Back before we had children, I imagined that I would be one of those cool parents, the kind whose kids listen only to indie music and request obscure hipster bands by name. And while it’s true that we sometimes have dance parties to Motown classics, and that my kids have at times sung along to Sufjan (“suf-ee-yan, follow your heart…”), I have to confess that I’m not the cool parent I dreamed of being. In fact, my son is so deep into the kids’ Christian music scene that he not only has favorite albums, he has favorite tracks on those albums. Did I mention that he’s two years old?
There are a lot of Christian kids’ albums out there that score in the mediocre-to-awful range, but it’s not all bad. These are some of the better options that my kids (ages 4 and 2) love:
In the Car:
Four Nashville mamas, all excellent musicians in their own right, got together to record this lovely album of songs based on the poems in Sally Lloyd Jones’s Baby’s Hug a Bible. These simple, folksy melodies are so lovely that I’ve been guilty of listening to the album even when there aren’t any kids in my car. And the lyrics are refreshingly God-centered rather than being overly moralistic.
2. “Hide Em In Your Heart Vol. 1 & 2,” Steve Green (1990, 1992)
My kids love these (somewhat dated) Scripture memory songs by Steve Green. I grow tired of the relentlessly upbeat spoken introductions to some of the songs, but hey – the kids are memorizing Bible verses, right? Their favorite tracks include “In My Father’s House are Many Mansions,” and “When I Am Afraid.”
3. Seeds Family Worship (Vol. 1-6, 2004-2011)
These albums also set Scripture to music using the NIV translation. The songs are upbeat, influenced by rock, pop, and reggae music. Our favorite of the six albums in the series is “The Power of Encouragement Vol. 5.”
I can’t not include this album by Elizabeth Mitchell. Even if it’s not technically a “Christian” recording, it’s one of the highest quality kids records I’ve found. Covering songs by Neil Young, Pete Seeger, Woodie Guthrie, and Gillian Welch, as well as traditional folk songs from around the world, Mitchell (a Smithsonian Folkways Recording Artist) makes music my whole family loves to sing along to.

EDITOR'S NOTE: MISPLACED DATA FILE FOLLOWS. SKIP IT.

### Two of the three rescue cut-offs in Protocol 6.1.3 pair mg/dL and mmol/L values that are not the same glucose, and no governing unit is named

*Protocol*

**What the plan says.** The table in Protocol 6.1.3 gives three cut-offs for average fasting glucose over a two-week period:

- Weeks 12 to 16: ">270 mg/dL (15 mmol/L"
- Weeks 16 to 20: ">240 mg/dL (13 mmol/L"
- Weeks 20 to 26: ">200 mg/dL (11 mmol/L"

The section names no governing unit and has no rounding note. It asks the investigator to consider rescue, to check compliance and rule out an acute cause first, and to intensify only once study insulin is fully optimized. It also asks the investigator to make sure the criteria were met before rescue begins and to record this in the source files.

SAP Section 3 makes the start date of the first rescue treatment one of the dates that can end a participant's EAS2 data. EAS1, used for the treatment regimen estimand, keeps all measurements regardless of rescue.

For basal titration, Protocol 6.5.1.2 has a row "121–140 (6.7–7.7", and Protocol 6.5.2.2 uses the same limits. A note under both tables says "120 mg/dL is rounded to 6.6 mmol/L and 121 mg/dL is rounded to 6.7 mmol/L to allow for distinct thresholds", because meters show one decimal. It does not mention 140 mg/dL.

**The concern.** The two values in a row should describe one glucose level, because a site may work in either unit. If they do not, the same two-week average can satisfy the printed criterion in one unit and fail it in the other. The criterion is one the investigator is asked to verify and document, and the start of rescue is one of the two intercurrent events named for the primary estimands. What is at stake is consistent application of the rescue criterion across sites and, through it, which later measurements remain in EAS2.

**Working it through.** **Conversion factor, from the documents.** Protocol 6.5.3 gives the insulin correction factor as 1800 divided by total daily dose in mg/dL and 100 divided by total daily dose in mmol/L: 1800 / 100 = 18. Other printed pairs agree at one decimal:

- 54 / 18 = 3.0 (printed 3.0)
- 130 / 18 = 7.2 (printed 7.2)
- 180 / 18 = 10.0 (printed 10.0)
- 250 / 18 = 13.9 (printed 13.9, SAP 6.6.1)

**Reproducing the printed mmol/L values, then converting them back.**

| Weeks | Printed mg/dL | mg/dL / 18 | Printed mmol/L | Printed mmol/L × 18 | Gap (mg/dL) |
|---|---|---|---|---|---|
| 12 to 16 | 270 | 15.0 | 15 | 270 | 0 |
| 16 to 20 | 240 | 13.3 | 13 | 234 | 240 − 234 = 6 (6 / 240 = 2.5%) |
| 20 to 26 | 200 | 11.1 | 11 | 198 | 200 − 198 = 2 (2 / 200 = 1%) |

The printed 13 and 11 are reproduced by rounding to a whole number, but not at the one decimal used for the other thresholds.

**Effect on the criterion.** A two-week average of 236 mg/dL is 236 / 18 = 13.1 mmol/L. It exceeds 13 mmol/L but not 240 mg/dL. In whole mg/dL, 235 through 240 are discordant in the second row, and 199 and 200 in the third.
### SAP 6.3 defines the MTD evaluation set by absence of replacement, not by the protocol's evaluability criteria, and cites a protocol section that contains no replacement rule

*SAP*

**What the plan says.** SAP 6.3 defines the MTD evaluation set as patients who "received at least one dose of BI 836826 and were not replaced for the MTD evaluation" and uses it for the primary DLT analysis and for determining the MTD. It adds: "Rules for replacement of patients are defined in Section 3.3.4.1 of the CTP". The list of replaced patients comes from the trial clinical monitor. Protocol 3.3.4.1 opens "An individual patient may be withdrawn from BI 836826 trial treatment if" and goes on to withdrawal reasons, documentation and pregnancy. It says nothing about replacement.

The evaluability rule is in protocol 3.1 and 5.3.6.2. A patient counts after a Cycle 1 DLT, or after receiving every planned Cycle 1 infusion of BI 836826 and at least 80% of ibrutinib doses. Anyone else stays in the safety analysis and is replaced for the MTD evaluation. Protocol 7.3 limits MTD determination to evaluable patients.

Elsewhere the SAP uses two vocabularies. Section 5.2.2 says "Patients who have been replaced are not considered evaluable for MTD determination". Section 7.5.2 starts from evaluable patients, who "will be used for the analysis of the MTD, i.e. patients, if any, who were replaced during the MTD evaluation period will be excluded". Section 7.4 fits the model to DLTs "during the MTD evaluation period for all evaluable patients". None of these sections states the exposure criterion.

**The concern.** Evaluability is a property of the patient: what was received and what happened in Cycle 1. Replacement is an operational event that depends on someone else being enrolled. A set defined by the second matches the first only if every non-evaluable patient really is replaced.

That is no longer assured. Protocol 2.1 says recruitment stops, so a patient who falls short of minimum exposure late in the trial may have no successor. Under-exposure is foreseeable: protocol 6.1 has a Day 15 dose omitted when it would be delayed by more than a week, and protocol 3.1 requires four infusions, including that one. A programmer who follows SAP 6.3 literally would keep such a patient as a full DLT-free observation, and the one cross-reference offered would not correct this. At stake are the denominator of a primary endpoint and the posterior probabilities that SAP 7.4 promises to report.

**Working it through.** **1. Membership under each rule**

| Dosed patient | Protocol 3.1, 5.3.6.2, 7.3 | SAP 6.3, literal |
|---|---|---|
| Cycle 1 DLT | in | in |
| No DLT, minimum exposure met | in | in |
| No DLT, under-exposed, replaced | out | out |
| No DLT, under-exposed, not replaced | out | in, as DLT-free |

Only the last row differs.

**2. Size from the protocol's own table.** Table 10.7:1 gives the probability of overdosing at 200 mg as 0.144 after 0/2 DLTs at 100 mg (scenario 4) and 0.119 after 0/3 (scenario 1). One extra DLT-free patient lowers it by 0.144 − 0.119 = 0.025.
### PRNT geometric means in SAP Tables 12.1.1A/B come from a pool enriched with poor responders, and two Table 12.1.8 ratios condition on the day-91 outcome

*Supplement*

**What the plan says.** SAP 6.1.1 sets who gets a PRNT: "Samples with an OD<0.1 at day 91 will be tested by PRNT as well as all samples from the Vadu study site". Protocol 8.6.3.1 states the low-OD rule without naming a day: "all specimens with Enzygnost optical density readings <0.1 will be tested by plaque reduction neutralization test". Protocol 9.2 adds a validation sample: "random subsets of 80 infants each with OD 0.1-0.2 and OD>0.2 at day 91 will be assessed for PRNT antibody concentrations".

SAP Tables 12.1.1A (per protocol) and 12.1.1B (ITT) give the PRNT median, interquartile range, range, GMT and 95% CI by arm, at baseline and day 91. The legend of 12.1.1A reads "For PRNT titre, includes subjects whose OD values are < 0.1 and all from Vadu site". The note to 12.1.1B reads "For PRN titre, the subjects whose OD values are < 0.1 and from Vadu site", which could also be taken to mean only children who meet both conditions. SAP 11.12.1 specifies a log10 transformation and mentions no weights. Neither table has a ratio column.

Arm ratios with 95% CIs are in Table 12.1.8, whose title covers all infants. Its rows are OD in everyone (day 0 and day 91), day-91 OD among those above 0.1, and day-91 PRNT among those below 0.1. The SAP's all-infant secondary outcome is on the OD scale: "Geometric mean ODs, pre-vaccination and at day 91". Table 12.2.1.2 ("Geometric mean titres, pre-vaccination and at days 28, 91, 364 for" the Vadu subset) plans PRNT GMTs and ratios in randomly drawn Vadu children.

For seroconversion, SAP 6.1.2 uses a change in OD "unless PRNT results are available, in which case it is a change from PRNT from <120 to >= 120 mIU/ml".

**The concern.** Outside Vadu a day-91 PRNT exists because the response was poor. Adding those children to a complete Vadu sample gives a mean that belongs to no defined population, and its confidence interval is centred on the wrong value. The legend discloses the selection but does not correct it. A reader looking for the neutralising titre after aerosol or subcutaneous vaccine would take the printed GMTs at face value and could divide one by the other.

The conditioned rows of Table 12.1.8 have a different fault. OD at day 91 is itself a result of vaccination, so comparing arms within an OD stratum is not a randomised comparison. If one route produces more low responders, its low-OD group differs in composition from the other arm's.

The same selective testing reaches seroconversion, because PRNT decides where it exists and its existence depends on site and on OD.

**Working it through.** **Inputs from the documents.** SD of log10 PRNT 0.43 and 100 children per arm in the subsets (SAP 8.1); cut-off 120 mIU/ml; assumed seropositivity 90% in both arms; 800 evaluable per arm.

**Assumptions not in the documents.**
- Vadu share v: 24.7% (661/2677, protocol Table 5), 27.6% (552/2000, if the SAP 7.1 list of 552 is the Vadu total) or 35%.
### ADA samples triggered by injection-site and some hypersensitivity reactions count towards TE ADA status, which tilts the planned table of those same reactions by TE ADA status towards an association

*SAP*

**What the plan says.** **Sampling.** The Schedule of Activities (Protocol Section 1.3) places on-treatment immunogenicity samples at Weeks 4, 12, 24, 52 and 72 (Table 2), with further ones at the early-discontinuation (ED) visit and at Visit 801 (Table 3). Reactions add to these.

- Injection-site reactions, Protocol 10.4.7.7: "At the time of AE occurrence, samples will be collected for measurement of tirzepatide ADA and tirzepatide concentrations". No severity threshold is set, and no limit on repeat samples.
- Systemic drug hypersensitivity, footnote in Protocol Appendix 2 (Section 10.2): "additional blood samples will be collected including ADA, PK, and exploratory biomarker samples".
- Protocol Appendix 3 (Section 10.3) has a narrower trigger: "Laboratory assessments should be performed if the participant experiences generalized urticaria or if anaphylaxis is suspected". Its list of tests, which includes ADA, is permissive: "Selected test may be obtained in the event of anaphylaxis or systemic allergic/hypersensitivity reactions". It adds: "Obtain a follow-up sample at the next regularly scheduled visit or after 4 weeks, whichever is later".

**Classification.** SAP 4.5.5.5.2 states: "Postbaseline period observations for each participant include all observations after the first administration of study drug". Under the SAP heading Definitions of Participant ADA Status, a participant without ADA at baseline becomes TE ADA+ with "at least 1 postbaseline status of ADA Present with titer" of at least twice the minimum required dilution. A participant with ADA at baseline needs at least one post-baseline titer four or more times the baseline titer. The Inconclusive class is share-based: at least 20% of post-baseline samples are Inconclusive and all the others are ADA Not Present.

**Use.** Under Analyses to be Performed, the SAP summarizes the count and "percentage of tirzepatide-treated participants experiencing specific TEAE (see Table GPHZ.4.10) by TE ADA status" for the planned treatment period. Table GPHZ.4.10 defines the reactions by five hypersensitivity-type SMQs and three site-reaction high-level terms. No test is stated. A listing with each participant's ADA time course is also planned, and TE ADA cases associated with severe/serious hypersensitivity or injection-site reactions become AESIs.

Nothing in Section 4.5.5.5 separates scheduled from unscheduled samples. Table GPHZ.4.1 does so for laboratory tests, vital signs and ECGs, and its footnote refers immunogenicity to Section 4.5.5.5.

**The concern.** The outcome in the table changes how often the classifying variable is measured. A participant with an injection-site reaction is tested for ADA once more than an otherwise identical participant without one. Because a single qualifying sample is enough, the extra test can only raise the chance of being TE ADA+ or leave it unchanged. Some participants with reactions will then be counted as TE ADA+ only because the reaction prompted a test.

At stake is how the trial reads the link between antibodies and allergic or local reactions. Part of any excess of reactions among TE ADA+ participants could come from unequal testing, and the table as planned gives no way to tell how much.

With this choice, I get some of my indie cred back, right? This lovely album is one I bought even before I had kids, just so that I could hear the ethereal voice of Karen Peris accompany the lovely, spare arrangements of classics like “Moon River” and “Stay Awake” (from Mary Poppins).
2. “Lullabies,” Page CXVI (2012)
Page CXVI is a band of musicians from Denver who aim to make hymns accessible and widely known. This album contains unique arrangements of hymns focused on rest and peace. It’s haunting and hopeful, and the 4 year-old and I both enjoy it.
3. “Hidden in My Heart:A Lullaby Journey Through Scripture,” Breakaway Music (2009, 2011)
Scripture verses set to deeply soothing, calming music.
4. “Sleep Sound in Jesus,” Michael Card (1998)
I bought this album out of nostalgia: I have happy memories of it playing in my little brothers’ room when they were babies. Michael Card’s lyrics, as always, are thoughtful and scriptural, and the melodies are sweet. The female vocals can be a bit high and trilling for my taste, but when I asked my daughter this morning which cd was her very favorite, this was the one she named.
We listen to one or more of these albums everyday. To be honest, though, I do have some reservations about playing a lot of “Christian music” for my kids (reservations beyond its questionable level of hipness). Tomorrow I’ll share my concerns, and how I resolve them.